Alumni Placement

Sadik Roberts

Current Placement: Event Coordinator at the University of Pittsburgh

"My minor in African Studies has allowed me to live my life with pride. Yielding the understanding of such a dynamic legacy, I have been able to inform my family and community of the beauty, power, sophistication, and influence which Africa has possessed and continues to manifest. With so many transformational developments taking place throughout the world today, I have learned to set my eye on Africa as the epicenter for change, growth, resource, and investment. When Africa is strong, the world is strong. I encourage you to explore its many wonders and gifts."

Founder/CEO, Pyramid Pgh, LLC

Tiffany Kent

Current Placement: Student at West Virginia Law School 

"I'm currently in law school...so far in law school, I've gotten a fellowship with a nonprofit who helps abused/neglected children and an externship with a Title IX office that helps with discrimination and sexual misconduct. My minor in African Studies opened my eyes to the beauty that is possible in places that people tend to stereotype in a negative way, and I will forever be grateful for that."

Kellie Craig

Current Placement: Registered Nurse at Excela Health Westmoreland Hospital

"I really loved my minor in African Studies because I had the opportunity to do an independent study with Dr. Boodoo, which led me to a research project pertaining to my current workplace and area of interest in obstetrics. This is something that is going to help me fulfill my nurse residency research project since I now have some experience with a research project. I plan on furthering my education with an advanced practice degree in the future, whether that be as a nurse-midwife or a neonatal nurse practitioner. I would love to take my preliminary research done through my minor to graduate school and maybe even put that research into practice/place in an area in Africa. Although I do not see an African population now, I feel that my minor opened my eyes to a whole new area of interest, passion, and awareness that I am so glad I have now. It has also made me have a more worldly perspective, especially while working in a smaller community hospital."

Megan Toomer

Current Placement: Juris Doctor Candidate at Emory University School of Law

"The African Studies major benefitted me in many ways. First, because of the knowledge I gained from the major, and engaging in the African Studies Center's Maymester in Ghana, I went on to be published alongside Dr. Chapdelaine who is a professor at Duquesne (link to publication). Second, I went on to make lifelong friends while in Ghana that I continue to communicate with today. Lastly, my studies are a constant reminder to interrogate how the laws impact people of color globally, rather than keeping my analysis of the law constrained to the United States."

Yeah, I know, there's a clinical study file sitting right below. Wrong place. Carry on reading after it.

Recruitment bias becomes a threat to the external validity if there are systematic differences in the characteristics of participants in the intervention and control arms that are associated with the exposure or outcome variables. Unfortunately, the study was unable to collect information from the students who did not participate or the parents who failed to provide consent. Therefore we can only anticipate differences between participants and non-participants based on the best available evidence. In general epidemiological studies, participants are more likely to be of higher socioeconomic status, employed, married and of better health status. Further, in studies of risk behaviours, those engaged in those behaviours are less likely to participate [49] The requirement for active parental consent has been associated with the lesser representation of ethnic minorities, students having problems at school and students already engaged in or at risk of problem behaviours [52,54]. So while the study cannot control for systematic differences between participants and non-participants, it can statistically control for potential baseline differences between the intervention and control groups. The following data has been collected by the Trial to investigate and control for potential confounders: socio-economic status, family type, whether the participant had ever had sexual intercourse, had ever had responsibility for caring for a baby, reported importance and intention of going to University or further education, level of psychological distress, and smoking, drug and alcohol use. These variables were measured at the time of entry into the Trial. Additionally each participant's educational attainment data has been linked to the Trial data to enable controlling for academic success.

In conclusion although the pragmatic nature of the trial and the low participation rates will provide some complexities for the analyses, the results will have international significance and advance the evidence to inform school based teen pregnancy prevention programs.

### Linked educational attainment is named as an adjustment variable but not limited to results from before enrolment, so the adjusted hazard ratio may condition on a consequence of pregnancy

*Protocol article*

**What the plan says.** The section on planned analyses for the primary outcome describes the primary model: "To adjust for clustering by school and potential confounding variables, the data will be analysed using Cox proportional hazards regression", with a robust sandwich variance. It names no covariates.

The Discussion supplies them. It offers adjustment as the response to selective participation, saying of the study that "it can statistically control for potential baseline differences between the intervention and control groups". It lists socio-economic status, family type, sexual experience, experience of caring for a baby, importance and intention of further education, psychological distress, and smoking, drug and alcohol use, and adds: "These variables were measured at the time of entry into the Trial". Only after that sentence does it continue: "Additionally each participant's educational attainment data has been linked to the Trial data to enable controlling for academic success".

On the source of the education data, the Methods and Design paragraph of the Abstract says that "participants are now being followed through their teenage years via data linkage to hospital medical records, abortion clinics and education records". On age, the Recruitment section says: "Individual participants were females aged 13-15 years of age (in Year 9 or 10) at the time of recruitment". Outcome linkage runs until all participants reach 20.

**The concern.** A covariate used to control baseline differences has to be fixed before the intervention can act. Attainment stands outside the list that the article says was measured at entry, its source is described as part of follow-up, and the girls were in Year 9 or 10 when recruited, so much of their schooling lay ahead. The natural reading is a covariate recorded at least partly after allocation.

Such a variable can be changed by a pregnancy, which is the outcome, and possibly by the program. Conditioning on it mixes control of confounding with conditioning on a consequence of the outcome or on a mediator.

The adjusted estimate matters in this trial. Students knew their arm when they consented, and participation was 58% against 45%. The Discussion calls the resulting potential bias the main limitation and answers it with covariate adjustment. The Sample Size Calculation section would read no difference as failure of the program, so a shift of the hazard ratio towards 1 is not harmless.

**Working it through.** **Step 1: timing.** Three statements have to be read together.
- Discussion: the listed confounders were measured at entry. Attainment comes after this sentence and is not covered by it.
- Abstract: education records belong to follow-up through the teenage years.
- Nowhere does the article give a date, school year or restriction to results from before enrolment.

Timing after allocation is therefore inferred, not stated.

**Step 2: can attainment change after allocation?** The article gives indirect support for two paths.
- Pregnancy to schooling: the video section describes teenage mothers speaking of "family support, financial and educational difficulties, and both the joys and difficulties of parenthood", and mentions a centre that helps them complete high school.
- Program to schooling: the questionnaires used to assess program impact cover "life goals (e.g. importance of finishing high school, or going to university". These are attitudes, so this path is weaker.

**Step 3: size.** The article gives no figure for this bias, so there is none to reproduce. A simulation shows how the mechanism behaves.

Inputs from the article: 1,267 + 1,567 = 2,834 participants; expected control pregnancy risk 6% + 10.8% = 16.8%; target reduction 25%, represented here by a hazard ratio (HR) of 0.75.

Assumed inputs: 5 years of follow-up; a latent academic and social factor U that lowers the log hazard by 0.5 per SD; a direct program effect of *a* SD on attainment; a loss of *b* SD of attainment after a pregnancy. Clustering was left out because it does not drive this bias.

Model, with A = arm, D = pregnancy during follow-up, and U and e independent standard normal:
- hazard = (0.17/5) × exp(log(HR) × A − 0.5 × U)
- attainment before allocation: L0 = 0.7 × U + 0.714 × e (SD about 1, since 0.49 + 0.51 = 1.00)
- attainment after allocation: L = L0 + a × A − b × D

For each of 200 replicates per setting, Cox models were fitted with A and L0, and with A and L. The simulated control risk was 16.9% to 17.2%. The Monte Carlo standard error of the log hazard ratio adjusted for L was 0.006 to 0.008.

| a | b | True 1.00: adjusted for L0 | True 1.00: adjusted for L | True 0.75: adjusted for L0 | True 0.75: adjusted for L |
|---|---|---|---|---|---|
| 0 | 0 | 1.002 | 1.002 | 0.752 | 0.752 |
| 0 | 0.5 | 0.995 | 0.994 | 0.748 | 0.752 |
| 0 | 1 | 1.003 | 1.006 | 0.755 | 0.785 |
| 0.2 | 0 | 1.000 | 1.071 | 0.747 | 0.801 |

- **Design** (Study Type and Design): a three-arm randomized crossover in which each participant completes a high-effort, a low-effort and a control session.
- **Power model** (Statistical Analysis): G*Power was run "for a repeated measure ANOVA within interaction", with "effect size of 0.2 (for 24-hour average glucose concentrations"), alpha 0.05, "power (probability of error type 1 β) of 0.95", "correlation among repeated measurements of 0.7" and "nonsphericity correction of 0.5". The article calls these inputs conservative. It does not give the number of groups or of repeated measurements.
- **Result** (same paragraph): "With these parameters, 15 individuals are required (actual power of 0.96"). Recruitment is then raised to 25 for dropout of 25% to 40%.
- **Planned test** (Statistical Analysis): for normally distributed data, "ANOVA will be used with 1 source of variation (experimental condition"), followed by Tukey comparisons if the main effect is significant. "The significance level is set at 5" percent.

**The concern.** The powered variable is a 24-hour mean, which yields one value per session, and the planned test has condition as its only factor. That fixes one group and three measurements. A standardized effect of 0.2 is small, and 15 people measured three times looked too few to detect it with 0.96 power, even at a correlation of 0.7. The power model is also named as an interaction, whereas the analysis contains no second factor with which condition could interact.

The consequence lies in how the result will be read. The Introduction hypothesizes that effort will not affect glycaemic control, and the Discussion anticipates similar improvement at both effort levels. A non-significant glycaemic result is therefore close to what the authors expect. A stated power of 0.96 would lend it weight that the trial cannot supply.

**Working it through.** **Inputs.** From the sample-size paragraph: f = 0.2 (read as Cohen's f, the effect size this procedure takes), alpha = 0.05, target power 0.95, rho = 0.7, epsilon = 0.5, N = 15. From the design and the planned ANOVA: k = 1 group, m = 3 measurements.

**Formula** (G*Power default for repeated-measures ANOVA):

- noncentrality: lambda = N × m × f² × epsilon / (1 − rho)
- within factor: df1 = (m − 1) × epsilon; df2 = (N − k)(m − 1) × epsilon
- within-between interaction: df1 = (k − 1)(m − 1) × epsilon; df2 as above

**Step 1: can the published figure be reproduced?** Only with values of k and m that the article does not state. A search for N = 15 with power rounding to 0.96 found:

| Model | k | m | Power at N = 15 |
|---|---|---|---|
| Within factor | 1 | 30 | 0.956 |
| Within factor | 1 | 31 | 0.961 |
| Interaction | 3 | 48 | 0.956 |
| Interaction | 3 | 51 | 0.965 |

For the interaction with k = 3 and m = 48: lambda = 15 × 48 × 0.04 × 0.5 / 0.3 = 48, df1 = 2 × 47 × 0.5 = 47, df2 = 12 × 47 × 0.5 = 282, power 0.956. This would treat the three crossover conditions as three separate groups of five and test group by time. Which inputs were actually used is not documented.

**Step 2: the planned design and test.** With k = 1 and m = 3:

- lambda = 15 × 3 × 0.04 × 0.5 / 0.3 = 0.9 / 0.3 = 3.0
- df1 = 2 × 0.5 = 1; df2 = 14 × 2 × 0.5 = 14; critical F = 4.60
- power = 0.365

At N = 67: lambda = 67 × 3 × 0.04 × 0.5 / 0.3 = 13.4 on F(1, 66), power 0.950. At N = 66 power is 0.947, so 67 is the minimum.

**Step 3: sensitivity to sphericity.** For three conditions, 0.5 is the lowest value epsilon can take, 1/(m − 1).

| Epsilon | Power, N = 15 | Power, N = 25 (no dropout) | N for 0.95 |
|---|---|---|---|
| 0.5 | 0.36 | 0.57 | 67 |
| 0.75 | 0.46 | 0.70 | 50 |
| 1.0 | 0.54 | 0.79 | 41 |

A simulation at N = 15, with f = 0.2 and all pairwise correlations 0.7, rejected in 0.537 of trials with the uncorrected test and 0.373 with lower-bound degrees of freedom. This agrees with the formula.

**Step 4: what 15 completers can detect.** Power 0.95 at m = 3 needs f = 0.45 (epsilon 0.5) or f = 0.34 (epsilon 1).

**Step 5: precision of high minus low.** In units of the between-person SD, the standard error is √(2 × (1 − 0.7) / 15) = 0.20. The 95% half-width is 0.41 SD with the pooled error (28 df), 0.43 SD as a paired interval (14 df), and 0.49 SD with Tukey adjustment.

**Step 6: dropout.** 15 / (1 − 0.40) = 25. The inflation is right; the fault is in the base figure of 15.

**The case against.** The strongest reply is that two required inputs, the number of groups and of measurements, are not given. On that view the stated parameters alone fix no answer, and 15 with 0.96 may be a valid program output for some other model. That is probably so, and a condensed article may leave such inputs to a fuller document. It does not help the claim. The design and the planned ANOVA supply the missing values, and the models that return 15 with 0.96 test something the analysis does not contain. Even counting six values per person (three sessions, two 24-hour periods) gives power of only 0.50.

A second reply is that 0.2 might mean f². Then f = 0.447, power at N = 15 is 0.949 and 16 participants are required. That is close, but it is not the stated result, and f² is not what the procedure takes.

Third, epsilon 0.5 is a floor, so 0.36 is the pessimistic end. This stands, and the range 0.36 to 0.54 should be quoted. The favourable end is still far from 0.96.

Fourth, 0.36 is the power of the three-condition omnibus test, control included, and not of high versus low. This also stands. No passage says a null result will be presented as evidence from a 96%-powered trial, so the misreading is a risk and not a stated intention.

Tiffany Kent

Current Placement: Managing Attorney at ChildLaw Services, Inc.

"When I entered Duquesne University as a freshman in 2013, I had only experienced small-town life by that point in my life, but I had a strong interest in broadening my experiences and knowledge. I wanted to learn subjects that I never had an opportunity to study, and I wanted to meet people with different outlooks and experiences than my own. Through my African Studies minor, I was able to accomplish just that. I became much more aware and sensitive to what was happening globally. I was able to use the education provided through my minor to grow in indescribable ways. My understanding of the world and other people grew. When I first entered the Center for African Studies to inquire into the program, I found people who were welcoming and more than willing to foster my desire to learn. They took a small-town girl and taught her what was going on on the other side of the world.

My African Studies minor has also improved my life in long-lasting, unexpected ways. As a lawyer, it is important to have interests and hobbies outside of work to prevent burnout, and reading a book on African countries, like Rwanda, Sierra Leone, or the Democratic Republic of the Congo, transports my mind to an entirely different place. To this day, I still buy books on African history. This October, I bought an entire bookshelf worth of books because I was that excited to find new African history reading material. Even after all of these years, I still get excited and passionate about the subject, and that is a true gift that I can only thank the Center for African Studies for."